Basti has ratings and 42 reviews. Zanna said: My first and last journey with her. We left Vyaspur before dawn, but when the lorry reached Bulandshahr. A review, and links to other information about and reviews of Basti by Intizar Husain. : Basti (New York Review Books Classics) (): Intizar Husain, Frances W. Pritchett, Asif Farrukhi: Books.

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Even for someone who grew up reading English almost exclusively it was impossible not to know that Basti was one of the great novels of Pakistan.

How strange to discover it started in the days of the Raj! But it was that too. How was such a thing possible? How could any novel, let alone such a slim volume, carry within it the story of both Partitions—that of as well husqin —without becoming entirely weighed down?

But of course, I quickly remembered as I read on, it is the particular genius of the greatest of writers to find ways to change our concept of what a novel can do between its bindings. Such a writer is Intizar Hussain; such a novel is Basti. Basti, a word which might refer equally to a group of houses or a sprawling metropolis, works beautifully as a title for a novel that is vast and yet concentrated on the life of an individual, Zakir, who starts as a boy in British India, is yusain young man in East and West Pakistan and approaches middle-age when imtizar already truncated nation is further truncated into simply the Islamic Republic of Pakistan.

Of course, the wise creative writing teacher would tell students that there is only one rule of writing: But why does it work? This is the more difficult question to answer but it must start with the language of the text which sets the story up as both creation myth and prelude to the Fall of Man. When the world was still all new, when the sky was fresh and the earth not yet soiled, when trees breathed through the centuries and ages spoke in the voices of birds, how astonished he was, looking all around, that everything was so new, and yet looked so old.


One tells him the earth rests on the head of an elephant which stands on a tortoise.

The other tells him no, the earth rests on the horn of a cow which stands on a fish. Zakir gathers up the stories, and finds no contradiction, only an expansion of his image of the world. No polemic about plurality is necessary. When Pakistan was still all new, when the sky of Pakistan was fresh like the sky of Rupnagar, and the earth was not yet soiled.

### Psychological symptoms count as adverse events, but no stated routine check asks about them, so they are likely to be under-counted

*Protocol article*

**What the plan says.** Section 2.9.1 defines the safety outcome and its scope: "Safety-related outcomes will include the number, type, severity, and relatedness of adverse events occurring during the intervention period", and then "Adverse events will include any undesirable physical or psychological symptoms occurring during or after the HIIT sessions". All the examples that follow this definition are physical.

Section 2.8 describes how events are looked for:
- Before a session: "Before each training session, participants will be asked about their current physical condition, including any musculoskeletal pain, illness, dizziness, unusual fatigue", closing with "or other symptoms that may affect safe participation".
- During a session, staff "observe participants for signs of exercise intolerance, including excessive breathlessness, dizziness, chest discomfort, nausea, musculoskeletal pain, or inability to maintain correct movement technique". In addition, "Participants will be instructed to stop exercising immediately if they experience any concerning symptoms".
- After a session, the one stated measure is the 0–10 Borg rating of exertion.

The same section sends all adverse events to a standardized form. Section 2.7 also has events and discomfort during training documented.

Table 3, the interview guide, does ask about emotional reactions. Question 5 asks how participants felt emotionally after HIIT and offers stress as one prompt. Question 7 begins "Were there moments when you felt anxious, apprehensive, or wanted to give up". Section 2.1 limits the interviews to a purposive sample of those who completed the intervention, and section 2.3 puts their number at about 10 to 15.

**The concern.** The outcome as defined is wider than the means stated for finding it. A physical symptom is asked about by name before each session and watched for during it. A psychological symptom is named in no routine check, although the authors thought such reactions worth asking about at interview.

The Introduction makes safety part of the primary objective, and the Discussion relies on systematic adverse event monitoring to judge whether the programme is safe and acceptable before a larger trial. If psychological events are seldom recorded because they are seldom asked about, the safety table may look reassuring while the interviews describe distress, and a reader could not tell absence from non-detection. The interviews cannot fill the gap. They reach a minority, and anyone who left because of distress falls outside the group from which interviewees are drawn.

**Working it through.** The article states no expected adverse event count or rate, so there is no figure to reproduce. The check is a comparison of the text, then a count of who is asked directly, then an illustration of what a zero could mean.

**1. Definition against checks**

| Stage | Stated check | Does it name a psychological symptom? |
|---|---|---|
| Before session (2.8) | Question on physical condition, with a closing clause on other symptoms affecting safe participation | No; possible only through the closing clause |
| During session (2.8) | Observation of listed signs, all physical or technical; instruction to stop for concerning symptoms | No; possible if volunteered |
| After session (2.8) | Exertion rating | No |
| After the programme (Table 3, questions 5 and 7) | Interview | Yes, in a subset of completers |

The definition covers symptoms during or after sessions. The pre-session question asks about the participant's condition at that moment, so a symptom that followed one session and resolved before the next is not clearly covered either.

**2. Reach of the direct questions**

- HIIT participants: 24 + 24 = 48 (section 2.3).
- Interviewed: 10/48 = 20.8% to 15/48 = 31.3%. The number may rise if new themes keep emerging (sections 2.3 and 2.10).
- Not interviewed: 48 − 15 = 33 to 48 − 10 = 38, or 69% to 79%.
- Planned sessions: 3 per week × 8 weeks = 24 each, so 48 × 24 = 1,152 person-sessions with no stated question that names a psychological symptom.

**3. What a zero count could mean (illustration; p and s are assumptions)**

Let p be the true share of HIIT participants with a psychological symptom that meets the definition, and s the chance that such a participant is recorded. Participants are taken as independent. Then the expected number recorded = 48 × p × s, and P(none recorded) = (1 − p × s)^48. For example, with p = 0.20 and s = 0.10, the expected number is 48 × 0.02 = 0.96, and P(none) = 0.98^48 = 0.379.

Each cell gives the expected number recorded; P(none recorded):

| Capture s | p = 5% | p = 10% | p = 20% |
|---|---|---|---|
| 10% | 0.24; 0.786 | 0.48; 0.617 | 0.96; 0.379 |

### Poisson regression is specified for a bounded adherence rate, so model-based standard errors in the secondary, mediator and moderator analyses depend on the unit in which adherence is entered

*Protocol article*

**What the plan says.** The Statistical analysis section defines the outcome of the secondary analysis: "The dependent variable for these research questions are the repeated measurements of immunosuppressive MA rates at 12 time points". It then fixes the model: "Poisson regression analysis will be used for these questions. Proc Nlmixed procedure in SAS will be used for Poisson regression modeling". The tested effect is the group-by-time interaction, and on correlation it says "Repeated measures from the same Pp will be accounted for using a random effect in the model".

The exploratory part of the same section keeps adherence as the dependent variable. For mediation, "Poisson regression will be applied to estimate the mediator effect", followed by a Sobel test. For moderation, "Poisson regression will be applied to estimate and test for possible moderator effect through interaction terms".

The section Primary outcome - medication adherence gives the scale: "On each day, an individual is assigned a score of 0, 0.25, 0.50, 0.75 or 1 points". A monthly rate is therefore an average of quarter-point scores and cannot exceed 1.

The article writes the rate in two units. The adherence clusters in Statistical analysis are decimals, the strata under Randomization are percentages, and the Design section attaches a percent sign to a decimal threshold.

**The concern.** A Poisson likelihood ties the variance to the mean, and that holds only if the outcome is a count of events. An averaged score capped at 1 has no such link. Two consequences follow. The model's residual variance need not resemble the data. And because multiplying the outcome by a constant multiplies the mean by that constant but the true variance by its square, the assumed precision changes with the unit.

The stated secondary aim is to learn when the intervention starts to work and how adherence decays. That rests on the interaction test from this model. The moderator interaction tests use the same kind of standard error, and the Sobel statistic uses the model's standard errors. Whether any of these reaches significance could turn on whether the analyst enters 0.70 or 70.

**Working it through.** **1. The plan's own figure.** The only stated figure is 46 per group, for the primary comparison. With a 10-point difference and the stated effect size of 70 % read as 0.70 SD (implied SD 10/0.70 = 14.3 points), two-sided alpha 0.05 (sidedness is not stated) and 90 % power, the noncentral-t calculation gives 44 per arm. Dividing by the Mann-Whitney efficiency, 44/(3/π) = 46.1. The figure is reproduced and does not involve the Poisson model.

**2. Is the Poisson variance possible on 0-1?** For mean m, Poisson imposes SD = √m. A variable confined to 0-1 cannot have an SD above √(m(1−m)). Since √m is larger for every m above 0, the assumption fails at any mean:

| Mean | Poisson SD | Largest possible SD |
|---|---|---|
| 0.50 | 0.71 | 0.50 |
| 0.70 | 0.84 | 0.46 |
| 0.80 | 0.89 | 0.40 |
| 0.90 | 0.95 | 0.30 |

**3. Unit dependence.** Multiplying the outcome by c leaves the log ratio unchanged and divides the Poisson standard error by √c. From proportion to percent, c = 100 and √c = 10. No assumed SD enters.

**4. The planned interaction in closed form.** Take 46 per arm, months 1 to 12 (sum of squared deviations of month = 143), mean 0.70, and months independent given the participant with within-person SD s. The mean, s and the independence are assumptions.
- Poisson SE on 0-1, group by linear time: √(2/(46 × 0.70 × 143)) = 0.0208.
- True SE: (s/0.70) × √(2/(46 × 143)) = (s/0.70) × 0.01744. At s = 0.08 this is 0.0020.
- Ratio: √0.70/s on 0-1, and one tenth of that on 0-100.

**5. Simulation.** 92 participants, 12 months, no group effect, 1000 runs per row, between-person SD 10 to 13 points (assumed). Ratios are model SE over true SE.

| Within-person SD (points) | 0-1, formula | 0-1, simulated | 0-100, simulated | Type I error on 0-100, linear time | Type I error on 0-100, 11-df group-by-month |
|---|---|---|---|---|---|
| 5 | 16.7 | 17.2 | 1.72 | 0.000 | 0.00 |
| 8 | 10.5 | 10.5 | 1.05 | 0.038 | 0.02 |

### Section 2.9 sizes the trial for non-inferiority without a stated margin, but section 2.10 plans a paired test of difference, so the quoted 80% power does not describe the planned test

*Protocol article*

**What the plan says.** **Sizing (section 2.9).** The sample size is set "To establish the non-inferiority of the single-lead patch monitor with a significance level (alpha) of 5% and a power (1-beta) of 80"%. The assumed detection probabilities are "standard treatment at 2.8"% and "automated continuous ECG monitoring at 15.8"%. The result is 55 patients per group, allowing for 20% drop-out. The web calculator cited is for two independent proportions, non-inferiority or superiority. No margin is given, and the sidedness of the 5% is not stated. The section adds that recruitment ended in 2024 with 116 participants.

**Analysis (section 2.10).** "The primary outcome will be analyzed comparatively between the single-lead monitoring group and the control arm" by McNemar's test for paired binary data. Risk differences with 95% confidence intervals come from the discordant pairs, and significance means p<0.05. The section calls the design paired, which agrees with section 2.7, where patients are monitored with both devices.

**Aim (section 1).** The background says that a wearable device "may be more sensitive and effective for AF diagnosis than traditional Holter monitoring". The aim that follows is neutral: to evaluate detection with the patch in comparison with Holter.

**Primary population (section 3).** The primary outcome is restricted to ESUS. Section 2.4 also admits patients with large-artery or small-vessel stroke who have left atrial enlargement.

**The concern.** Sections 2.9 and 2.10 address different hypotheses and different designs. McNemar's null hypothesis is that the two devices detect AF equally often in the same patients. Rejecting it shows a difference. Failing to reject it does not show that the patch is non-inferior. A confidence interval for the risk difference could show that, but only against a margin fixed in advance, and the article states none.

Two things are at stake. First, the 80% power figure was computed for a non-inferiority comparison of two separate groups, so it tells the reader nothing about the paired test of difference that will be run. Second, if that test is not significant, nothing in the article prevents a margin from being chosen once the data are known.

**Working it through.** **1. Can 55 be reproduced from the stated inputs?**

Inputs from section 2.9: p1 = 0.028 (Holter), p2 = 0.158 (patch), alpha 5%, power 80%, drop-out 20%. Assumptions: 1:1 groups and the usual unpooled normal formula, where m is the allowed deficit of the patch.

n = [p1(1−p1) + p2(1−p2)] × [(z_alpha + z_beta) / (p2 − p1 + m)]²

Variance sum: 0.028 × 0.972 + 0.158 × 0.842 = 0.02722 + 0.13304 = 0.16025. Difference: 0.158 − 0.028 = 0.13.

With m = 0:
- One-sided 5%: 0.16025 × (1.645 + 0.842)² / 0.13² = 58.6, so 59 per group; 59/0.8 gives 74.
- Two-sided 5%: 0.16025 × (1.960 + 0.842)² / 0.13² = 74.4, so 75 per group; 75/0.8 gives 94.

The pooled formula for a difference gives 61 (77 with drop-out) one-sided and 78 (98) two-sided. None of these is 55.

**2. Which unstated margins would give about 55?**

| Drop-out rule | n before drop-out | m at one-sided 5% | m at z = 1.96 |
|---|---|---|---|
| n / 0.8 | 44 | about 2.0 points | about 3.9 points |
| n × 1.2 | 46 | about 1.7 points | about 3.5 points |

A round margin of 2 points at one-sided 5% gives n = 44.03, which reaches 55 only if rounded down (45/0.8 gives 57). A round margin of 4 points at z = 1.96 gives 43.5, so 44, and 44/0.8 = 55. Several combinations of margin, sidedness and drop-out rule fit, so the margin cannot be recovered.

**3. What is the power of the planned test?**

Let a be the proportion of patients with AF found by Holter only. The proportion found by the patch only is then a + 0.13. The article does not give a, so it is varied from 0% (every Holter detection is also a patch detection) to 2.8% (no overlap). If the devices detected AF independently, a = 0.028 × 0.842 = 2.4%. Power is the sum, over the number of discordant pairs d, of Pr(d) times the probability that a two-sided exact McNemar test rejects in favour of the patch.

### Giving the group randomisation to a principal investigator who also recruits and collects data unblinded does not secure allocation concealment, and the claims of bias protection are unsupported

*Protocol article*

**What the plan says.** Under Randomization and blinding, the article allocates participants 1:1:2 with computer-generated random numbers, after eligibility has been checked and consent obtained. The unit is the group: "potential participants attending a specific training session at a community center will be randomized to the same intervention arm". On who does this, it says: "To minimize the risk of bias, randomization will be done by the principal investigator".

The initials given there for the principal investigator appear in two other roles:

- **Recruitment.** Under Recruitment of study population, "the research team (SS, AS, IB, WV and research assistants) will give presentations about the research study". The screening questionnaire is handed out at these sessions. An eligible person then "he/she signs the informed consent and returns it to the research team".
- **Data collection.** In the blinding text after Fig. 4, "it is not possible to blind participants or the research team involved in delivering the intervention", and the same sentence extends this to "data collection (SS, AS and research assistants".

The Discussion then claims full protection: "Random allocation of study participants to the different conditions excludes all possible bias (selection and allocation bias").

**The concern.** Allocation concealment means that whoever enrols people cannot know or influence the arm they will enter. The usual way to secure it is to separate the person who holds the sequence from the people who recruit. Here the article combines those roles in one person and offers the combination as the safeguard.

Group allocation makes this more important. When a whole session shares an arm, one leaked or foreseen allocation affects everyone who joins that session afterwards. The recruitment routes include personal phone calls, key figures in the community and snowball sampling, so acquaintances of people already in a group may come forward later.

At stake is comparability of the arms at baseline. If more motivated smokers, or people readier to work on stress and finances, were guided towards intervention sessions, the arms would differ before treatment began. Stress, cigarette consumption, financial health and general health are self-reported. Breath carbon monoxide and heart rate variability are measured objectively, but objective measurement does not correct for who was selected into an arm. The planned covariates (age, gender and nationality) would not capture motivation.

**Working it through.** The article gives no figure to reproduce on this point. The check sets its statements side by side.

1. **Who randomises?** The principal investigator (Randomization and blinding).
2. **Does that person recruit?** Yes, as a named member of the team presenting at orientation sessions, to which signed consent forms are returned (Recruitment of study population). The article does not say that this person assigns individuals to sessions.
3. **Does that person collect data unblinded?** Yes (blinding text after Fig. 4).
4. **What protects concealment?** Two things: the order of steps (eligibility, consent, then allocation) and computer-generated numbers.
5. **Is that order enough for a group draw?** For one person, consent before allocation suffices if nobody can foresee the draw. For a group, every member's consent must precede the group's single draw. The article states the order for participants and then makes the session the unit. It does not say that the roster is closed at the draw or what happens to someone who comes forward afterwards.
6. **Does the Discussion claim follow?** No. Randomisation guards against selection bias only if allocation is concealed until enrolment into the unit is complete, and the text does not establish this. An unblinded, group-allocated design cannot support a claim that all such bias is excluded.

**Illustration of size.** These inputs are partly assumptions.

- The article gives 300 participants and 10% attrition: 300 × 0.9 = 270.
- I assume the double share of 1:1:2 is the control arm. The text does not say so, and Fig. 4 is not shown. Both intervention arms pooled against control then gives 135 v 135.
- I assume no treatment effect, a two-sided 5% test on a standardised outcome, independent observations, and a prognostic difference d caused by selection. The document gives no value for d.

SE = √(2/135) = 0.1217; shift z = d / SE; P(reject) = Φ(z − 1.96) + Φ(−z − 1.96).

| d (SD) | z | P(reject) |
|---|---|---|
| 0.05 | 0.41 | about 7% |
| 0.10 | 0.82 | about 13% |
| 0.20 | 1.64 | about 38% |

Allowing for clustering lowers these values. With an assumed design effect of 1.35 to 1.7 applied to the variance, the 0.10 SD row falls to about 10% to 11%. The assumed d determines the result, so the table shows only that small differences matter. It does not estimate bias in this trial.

In those days how the caravans arrived from their long, long journeys! Despite all that is lost to Zakir when he leaves behind his childhood home and arrives basgi a new nation, it is still a place of wonder, of possibility and generosity.

Kamila Shamsie On Intizar Hussain’s Novel, Basti | Literary Hub

The Fall of Man is also an arrival in a New Eden. It is only when the second Partition occurs that Basit is truly lost. At the time of its publication inBasti was criticised for its apolitical nature—the great events of history are far more likely to be given to us in this novel in a flowerpot knocked over by a group of protestors than in a direct comment about intzar.

The oppression faced by the people of East Pakistan leading up to the war is alluded to in historical metaphor rather than head-on. By the late part of the novel, when the war has broken out, Zakir takes to writing a diary, and the entries drift between the present, history and myth—as though the only way to understand or express the moment is by reaching back to stories that inizar the weight of centuries.


The story of merges with the story of the Fall of Delhi in which merges with the story of Nandi the Bull on whose back the god Shiva rode which merges with the Thousand and One Nights. A new reality called for a new form of storytelling, which also pays homage to the old forms—oral and written. And what the old forms love most of all is a story of husaij love.

If there is an anchor in this novel which so often floats free of expectation it is the story of Zakir and Sabirah, the cousin he once dreamed of intizra. On the other side of the border, in India, she is glimpsed, with longing, from the corner of his eye—and it is entirely in his hands to turn and face her directly. In any conventional story, the ending would be precisely that moment of turning—a moment in which the novelist chooses if the story is romance or tragedy.

Translation of celebrated Urdu novel Basti reveals search for a homeland – The National

And what does Intizar Hussain do? Read Bastiand find out.

Created by Grove Atlantic and Electric Literature. Article continues after advertisement. Kamila Shamsie Kamila Shamsie is the author of seven novels: She grew up in Karachi and now lives in London. Next Article Remembering Intizar Hussain: One of the Great Urdu Writers. Win a Lit Hub tote bag!

Translation of celebrated Urdu novel Basti reveals search for a homeland

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